The 39 Steps, by Patrick Barlow, adapted from the novel by John Buchan and the Alfred Hitchcock film and an original concept by Nobby Dimon and Simon Corble. Directed by Nathan Stith. Reviewed by J. Peter Bergman.
(l-r) Patrick Ellison Shea, Natalie Wilder, Peter Langstaff, Jim Staudt; photo: Erika Floriani
"...but if I tell you, you will be inwolved."
For a film-fan the work of Alfred Hitchcock has an almost sacred aspect. He was the master at films of intrigue and suspense. From his earliest work through his final films no one had quite the same touch as Hitch. No one presented more tiny horror with a touch of the sardonic than this chubby English film director. The 39 Steps is one of his classic works and it isn't exactly the movie you reach for when you want a lot of laughs even though many of the situations that the hero, Richard Hannay, finds himself in are enjoyable, even laughable. But there is one moment that never fails to get a roar of insane laughter from an audience. It never fails.
Hannay has left his flat with a murdered woman in it, a knife sticking out of her back. He is heading for Scotland by train. His char-woman comes in to clean and find the body and she opens her mouth to scream but what comes out is the loud, sharp whistle of a train leaving the station. This never fails to get a laugh and it is, seemingly, the premise for the stage edition of this classic thriller. By the time we get to this moment in the play, now on stage in a delicious production at Oldcastle Theatre in Bennington, Vermont, we have already been set up to laugh. The play has been funny for minutes and minutes and will only get funnier as it goes along, but this classic moment of Hitchcock humor is still one of the best visual/aural jokes in all of entertainment.
Director Nathan Stith has brought even more high comedy into the mix than I've seen before in other productions. With it he has mixed in as much low comedy as he can add without taking us out of the Hitchcock parody that is this version. In just under two hours, roughly the length of the movie, four actors play all the roles in the film including traveling salesman on a train, fake police, real police, society matrons, evil geniuses, villainous professors, moral Scotsmen, immoral women, silly landladies, Vaudeville performers, one unhappy blonde lass and the afore-mentioned Richard Hannay. This group of actors takes your breath away while you laugh and laugh and laugh and glory in their quick timing, their many character and costume changes and their fabulous accents.
Hannay is played by Peter Langstaff, the only actor who remains inside one character for the entire play. Langstaff does befuddlement brilliantly. He is also adept at comical reactions and horrified insights. He plays moments of revelation as though the author here was Eugene O'Neill and the endgame is all the funnier for it: sincerity breeds confusion and results in amused laughter.
Natalie Wilder divides herself in three parts. Initially she is the spy turned siren Annabella Schmidt. She transforms into "lady on the train" - a girl named Pamela, then into Margaret, Scot farm-wife with an erotic ambition, and finally into the woman Pamela whose initial betrayal of Hannay turns ultimately into British lust, which is barely lust at all. Wilder is a perfect Annabella, using her feminine wiles to get her way. She is a charming,be-braided Margaret whose innocence is underlined with passion and a sense of adventure. Ultimately she is the chilling, icy-veined British princess-without-a-title, the Madeleine Carroll of the film. In every role she reaches instant perfection and her characters are all different and appealing, each in her own Hitchcockian way.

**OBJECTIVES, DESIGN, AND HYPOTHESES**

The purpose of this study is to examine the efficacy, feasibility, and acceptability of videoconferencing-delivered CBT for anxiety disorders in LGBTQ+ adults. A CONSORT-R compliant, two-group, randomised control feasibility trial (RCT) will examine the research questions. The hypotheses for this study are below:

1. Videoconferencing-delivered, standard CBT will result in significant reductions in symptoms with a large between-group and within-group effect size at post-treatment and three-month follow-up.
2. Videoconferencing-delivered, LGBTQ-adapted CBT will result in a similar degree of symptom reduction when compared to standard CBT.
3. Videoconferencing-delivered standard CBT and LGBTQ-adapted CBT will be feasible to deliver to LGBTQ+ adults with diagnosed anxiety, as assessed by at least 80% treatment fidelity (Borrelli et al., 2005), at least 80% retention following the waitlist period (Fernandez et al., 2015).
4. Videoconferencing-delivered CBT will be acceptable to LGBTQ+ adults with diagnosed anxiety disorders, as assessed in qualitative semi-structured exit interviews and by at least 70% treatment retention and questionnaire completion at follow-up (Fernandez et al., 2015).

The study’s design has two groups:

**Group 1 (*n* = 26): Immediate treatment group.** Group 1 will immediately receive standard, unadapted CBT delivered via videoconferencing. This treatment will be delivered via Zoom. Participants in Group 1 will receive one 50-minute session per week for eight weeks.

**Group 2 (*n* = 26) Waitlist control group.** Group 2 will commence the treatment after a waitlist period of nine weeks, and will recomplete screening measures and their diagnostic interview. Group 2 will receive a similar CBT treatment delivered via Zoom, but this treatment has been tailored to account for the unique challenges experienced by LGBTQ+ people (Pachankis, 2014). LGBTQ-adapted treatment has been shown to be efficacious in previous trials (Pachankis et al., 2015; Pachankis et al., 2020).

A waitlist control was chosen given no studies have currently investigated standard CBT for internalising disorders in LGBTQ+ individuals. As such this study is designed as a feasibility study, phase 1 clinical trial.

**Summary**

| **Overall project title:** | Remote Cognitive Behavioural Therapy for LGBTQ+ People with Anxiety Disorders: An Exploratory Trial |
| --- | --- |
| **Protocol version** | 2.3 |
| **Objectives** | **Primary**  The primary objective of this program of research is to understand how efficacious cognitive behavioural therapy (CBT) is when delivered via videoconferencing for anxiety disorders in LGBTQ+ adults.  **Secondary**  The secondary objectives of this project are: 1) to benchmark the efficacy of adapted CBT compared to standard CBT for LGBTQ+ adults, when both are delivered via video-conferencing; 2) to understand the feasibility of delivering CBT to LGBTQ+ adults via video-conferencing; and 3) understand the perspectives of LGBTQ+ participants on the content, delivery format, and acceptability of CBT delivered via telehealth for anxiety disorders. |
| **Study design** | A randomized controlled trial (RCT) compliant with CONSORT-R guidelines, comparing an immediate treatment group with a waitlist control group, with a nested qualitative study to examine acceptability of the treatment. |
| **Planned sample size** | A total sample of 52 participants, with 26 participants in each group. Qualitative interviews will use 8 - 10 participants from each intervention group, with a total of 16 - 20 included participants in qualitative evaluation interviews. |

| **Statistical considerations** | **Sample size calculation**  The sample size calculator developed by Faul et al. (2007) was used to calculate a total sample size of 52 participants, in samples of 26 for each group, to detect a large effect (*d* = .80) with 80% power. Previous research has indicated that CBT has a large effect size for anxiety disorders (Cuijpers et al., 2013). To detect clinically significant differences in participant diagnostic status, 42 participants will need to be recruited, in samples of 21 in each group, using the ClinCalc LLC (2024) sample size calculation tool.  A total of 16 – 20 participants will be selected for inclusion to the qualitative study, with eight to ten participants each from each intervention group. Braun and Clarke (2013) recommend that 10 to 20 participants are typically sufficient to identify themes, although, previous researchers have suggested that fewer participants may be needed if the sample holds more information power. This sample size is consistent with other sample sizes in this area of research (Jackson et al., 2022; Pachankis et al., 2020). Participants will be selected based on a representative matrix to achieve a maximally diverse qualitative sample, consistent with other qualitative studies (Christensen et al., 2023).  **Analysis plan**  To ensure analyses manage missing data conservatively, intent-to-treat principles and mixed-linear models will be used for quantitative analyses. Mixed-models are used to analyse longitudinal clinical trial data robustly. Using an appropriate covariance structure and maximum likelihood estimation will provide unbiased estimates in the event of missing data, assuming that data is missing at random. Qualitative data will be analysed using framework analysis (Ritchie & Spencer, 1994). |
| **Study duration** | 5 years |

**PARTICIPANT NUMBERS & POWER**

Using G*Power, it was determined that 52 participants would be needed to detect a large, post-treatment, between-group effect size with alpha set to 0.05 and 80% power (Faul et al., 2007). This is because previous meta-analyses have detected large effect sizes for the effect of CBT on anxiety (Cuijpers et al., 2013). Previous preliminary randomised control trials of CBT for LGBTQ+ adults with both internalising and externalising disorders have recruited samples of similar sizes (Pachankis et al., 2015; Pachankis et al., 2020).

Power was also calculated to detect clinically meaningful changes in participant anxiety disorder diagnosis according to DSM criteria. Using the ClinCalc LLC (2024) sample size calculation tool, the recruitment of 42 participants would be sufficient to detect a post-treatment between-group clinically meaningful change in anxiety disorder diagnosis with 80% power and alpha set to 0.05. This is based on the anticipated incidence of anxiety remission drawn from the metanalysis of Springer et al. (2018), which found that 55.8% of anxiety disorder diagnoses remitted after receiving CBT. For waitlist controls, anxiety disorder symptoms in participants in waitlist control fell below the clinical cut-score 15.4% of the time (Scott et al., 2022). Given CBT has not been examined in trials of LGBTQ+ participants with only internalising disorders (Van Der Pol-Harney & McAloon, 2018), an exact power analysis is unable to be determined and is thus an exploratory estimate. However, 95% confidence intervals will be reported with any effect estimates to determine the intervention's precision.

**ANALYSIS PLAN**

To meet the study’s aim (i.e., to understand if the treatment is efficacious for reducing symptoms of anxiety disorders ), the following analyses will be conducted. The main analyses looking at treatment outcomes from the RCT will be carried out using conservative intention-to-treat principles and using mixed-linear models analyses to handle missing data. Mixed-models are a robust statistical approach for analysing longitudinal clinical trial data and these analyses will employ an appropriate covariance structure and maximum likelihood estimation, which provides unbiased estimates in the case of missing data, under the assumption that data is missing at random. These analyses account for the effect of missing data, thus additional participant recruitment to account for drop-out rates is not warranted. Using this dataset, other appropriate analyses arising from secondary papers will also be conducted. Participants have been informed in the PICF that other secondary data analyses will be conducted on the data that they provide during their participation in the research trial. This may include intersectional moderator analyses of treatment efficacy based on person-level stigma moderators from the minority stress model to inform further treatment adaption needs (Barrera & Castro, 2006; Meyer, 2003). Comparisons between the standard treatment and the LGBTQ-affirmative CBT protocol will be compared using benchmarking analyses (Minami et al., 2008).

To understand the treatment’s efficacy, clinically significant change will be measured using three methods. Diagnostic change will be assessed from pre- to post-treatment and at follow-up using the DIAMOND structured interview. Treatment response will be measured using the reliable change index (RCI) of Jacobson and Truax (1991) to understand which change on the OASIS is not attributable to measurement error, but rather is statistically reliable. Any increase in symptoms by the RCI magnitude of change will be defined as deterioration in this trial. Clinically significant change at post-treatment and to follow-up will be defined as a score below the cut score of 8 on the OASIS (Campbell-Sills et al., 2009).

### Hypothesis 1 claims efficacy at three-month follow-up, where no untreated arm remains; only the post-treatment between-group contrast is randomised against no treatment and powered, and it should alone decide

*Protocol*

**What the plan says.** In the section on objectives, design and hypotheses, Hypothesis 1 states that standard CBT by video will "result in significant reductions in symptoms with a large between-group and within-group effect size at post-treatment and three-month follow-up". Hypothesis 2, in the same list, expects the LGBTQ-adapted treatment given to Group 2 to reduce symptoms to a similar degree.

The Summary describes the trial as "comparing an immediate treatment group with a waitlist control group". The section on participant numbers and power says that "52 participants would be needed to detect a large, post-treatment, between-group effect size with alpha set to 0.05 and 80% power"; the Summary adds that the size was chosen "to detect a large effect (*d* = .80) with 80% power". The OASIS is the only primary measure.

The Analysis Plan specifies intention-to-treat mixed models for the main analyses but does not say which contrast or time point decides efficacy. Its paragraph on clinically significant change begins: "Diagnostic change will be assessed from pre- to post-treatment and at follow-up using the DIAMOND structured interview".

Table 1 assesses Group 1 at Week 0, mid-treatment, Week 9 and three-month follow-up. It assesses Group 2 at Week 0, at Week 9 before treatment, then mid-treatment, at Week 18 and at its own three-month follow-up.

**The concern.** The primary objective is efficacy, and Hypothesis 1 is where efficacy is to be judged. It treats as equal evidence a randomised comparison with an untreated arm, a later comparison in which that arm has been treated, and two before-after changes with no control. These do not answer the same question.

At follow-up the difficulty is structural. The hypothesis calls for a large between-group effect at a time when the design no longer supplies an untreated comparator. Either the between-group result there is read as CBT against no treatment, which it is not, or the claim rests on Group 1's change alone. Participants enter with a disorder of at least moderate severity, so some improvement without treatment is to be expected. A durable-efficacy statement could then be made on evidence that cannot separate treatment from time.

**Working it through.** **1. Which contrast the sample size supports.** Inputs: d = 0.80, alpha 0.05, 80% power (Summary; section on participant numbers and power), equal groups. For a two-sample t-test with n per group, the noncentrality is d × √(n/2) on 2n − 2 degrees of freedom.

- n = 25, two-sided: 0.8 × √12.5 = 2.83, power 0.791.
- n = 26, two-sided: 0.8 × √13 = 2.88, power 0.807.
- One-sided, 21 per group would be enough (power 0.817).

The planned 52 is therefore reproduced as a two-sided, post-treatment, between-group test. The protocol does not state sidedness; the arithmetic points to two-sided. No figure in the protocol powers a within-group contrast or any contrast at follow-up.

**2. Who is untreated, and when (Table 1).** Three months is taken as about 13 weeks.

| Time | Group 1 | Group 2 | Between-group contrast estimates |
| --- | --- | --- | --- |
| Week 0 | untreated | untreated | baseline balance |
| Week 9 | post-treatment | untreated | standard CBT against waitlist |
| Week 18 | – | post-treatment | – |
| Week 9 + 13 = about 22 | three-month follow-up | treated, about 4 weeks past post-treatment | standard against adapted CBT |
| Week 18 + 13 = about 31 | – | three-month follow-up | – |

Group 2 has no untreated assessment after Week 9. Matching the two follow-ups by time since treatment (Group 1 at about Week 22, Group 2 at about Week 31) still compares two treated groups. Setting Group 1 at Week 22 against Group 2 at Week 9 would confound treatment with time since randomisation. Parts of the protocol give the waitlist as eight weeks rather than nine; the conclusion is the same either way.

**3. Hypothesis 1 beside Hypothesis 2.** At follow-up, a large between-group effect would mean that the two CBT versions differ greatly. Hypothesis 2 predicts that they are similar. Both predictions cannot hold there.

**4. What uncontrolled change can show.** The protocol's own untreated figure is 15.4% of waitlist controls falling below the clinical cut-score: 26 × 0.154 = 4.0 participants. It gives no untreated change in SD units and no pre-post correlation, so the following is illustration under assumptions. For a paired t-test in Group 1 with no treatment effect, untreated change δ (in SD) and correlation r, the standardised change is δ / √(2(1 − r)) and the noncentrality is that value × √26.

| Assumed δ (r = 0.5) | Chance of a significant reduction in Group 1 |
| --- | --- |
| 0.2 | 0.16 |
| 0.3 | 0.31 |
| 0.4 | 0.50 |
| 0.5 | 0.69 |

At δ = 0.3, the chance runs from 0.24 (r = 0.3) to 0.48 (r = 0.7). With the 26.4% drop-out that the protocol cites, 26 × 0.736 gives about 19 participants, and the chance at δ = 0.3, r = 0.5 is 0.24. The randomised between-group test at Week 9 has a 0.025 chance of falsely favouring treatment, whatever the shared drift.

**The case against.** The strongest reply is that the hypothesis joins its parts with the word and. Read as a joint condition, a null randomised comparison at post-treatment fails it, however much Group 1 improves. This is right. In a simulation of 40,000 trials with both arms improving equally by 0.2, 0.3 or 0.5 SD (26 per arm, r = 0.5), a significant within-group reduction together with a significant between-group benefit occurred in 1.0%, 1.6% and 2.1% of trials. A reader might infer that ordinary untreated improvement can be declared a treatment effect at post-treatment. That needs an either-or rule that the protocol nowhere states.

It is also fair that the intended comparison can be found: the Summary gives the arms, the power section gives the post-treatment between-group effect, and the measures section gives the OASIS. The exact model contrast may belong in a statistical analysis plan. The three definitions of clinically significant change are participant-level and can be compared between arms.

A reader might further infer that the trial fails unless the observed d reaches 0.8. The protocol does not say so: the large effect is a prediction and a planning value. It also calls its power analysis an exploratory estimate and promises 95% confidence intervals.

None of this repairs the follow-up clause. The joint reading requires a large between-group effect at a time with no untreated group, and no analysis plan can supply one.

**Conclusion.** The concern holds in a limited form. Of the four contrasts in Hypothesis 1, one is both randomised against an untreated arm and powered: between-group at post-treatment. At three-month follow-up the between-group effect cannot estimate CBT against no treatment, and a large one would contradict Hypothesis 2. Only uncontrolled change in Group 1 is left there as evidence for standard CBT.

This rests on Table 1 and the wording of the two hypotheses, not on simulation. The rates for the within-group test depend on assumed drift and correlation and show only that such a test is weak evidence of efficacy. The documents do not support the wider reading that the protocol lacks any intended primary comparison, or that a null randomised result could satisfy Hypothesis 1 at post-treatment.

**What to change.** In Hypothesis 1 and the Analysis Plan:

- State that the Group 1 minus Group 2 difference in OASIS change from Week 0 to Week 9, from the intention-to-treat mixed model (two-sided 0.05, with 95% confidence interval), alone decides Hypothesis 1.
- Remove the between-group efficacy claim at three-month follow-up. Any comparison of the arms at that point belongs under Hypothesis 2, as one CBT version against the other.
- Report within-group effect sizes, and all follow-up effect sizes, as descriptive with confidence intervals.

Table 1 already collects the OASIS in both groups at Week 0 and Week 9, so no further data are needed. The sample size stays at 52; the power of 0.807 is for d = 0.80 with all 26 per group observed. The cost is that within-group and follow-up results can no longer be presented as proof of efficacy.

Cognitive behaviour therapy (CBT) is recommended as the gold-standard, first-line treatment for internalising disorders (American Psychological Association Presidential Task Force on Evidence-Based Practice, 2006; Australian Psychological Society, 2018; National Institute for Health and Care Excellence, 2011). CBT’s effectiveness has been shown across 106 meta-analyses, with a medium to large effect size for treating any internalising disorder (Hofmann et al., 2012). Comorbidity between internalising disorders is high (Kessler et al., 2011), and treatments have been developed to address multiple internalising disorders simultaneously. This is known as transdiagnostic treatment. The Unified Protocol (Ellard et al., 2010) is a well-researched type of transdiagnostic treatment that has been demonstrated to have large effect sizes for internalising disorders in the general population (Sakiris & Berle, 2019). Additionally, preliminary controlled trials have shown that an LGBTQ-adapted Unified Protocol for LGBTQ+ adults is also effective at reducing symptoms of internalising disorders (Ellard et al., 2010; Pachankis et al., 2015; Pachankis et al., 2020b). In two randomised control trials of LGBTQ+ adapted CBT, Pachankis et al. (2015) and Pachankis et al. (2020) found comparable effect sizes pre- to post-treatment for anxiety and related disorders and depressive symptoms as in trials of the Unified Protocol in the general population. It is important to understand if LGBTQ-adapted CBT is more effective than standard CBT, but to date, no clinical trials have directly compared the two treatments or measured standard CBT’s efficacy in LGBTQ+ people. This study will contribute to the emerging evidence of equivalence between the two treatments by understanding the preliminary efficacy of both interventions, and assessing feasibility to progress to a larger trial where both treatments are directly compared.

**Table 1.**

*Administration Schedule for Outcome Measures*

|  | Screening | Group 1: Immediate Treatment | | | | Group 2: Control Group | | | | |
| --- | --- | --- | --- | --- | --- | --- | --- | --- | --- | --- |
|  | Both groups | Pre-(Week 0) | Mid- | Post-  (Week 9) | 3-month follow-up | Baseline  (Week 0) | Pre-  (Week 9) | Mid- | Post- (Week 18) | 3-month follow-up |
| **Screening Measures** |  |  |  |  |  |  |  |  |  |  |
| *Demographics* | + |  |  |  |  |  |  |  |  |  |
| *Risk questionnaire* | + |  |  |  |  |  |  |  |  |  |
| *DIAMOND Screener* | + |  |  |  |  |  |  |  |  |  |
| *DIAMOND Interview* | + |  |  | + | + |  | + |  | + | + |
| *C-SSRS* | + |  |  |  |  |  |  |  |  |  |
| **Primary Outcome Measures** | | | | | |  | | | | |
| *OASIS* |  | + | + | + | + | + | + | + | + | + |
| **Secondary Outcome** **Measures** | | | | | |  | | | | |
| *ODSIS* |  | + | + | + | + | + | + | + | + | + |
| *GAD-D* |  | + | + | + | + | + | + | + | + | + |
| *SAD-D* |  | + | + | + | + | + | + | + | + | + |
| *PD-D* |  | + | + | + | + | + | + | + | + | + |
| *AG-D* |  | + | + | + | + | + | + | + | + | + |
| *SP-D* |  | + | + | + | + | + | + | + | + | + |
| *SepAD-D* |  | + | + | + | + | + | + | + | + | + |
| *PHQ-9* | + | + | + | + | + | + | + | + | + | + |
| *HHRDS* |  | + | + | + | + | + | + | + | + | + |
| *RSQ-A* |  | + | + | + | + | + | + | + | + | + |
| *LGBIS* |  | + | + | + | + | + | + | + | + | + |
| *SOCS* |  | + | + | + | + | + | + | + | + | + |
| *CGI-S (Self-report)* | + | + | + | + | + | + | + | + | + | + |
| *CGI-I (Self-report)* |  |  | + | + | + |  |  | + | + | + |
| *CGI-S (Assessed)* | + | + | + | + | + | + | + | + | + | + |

The two Clowns are played by Patrick Ellison Shea (meatier) and Jim Staudt (leaner) who play everyone else, often changing roles on-stage in an instant to conduct meaningful conversations and physical interplay with themselves. These two actors and their director have concocted some of the silliest and genuinely funniest moments in the show. As good as they are at manipulating their bodies into contorted images, they are equally wonderful with their voices and their accents, from light German to deep Scots to British regularity they change everything they do to suit the role they undertake at any given point in the script. If the play belongs to anyone it is to these two men, not the stars - good as they are. This mini-ensemble of players is really what this show is about and no one can object to watching the magic created on stage by Shea and Staudt. When things seem about to be impossible Stith and his players present us with the improbable made real and we have to love it because it's not even a choice to think otherwise.
Richard Howe's set is fluid and flexible as needed. Ursula McCarty's costumes are period perfect and film parody pleasing. David V. Groupe's lighting gives each scene and each mood change in each scene its scenic wonderment. Cory Wheat's sound, music and effects are all just right, and even better for this edition of the film story when they're a second late or a second early.
This is my third production of this show and it is by far the best I've seen. The company and the company that keeps them really deliver the laughs in this outing and it's one good reason to start your car and head to the biggest little theater in the smallest big city in southern Vermont before its too late. You don't want to miss this one.
The 39 Steps plays at Oldcastle Theatre, 331 Main Street, Bennington, VT through June 19. For information and tickets go to their website at www.oldcastletheatre.org or call the box office at 802-447-0564.